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Topic: 1602 LCD Dispaly dont work (Read 2 times) previous topic - next topic

mato96

Hi all,I have arduino uno and I have problem with 1602 LCD Dispaly (16x2).I tried lot of source codes but my display make only this (nothing more) http://www.ladyada.net/images/arduino/lcdtut/contrasttest.jpg it's not showing text or numbers.

My connection of LCD:
LCD                       Arduino

1                           GND
2                           5V
3                           potentiometer(middle)
4                           Digital 12
5                           GND
6                           Digital 11
11                         Digital 5
12                         Digital 4
13                         Digital 3
14                         Digital 2
15                         5V
16                         GND                 

liudr

Need a high res picture and code you used.

dc42

1. Don't connect pins 15 and 16 directly to 5v and ground unless you know for sure that your lcd display includes a series resistor for the backlight. I have used 2 different sorts of these display, and both needed a series resistor.

2. I found that I needed the pot set almost at one end to see anything.

3. You need to post the code for your sketch if you want help fixing it.
Formal verification of safety-critical software, software development, and electronic design and prototyping. See http://www.eschertech.com. Please do not ask for unpaid help via PM, use the forum.

floresta

The fact that you is getting the row of blocks indicates that your display is powered and the contrast voltage is close enough to be usable.  If you are following the rest of the LadyAda tutorial then be aware that she is using different Arduino pins than those used in the Arduino tutorial.  Did you see this part:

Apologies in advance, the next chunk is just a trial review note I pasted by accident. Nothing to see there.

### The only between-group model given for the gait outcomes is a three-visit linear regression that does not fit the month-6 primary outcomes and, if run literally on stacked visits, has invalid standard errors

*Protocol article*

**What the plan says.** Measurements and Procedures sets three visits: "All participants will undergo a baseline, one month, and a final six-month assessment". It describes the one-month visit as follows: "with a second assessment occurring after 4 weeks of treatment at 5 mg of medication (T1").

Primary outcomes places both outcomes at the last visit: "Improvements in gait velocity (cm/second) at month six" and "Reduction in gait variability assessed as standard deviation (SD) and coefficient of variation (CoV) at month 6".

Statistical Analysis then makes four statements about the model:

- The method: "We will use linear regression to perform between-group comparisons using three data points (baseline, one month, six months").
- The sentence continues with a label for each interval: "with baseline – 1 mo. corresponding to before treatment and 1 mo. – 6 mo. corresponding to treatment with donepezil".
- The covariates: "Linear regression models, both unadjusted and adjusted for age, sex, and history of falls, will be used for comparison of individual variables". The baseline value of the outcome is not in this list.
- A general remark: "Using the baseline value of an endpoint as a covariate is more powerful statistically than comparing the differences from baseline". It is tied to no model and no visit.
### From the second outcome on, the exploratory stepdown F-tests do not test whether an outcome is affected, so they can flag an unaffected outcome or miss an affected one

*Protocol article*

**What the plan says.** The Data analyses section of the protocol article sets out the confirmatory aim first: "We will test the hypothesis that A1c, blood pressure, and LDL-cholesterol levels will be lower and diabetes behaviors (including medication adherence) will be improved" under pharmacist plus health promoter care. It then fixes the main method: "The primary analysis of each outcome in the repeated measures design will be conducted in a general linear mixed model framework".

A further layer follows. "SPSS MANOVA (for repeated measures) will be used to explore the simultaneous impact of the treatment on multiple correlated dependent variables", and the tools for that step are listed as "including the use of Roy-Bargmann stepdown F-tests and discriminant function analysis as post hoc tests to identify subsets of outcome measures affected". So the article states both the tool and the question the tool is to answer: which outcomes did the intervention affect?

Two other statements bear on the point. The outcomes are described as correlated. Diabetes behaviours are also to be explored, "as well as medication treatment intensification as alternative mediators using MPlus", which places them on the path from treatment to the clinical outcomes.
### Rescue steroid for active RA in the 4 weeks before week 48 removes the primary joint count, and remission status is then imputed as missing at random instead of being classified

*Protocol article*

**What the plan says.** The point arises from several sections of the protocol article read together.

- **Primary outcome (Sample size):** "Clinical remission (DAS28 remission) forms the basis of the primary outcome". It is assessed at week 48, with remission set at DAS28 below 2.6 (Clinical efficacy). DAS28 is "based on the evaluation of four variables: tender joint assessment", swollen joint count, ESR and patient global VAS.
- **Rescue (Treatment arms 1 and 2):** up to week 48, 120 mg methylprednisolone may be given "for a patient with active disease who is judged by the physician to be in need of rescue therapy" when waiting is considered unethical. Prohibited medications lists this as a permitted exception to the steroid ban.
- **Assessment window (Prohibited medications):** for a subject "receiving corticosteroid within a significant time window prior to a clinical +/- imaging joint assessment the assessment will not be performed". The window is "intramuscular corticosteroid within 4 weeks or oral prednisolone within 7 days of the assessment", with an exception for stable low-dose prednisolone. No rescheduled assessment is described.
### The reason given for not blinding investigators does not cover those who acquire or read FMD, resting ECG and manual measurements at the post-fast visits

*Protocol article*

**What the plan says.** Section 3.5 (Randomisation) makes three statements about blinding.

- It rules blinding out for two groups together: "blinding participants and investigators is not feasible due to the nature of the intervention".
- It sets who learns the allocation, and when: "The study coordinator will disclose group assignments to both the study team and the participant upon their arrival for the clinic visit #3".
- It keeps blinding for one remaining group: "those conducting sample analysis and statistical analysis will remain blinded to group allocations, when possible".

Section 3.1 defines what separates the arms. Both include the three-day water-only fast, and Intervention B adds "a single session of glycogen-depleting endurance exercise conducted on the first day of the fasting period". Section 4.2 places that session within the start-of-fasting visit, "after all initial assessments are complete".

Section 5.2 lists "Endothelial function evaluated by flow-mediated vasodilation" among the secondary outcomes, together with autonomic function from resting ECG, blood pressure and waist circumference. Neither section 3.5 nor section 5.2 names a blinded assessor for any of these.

Now we'll need to update the pins. Look for this line:
LiquidCrystal lcd(12, 11, 5, 4, 3, 2);
And change it to:
LiquidCrystal lcd(7, 8, 9, 10, 11, 12);
To match the pin table we just made.


Don


mato96

My code:
Quote
#include <LiquidCrystal.h>

// initialize the library with the numbers of the interface pins
LiquidCrystal lcd(12, 11, 5, 4, 3, 2);

void setup() {
  // set up the LCD's number of columns and rows:
  lcd.begin(16, 2);
  // Print a message to the LCD.
  lcd.print("hello, world!");
}

void loop() {
  // set the cursor to column 0, line 1
  // (note: line 1 is the second row, since counting begins with 0):
  lcd.setCursor(0, 1);
  // print the number of seconds since reset:
  lcd.print(millis()/1000);
}


It display only some characters:


I have some table on the back side of display:
  1     2    3   4   5   6  7   --  14  15    16
GND VVD VO RS RW E  DB0--DB7   BL1  BL2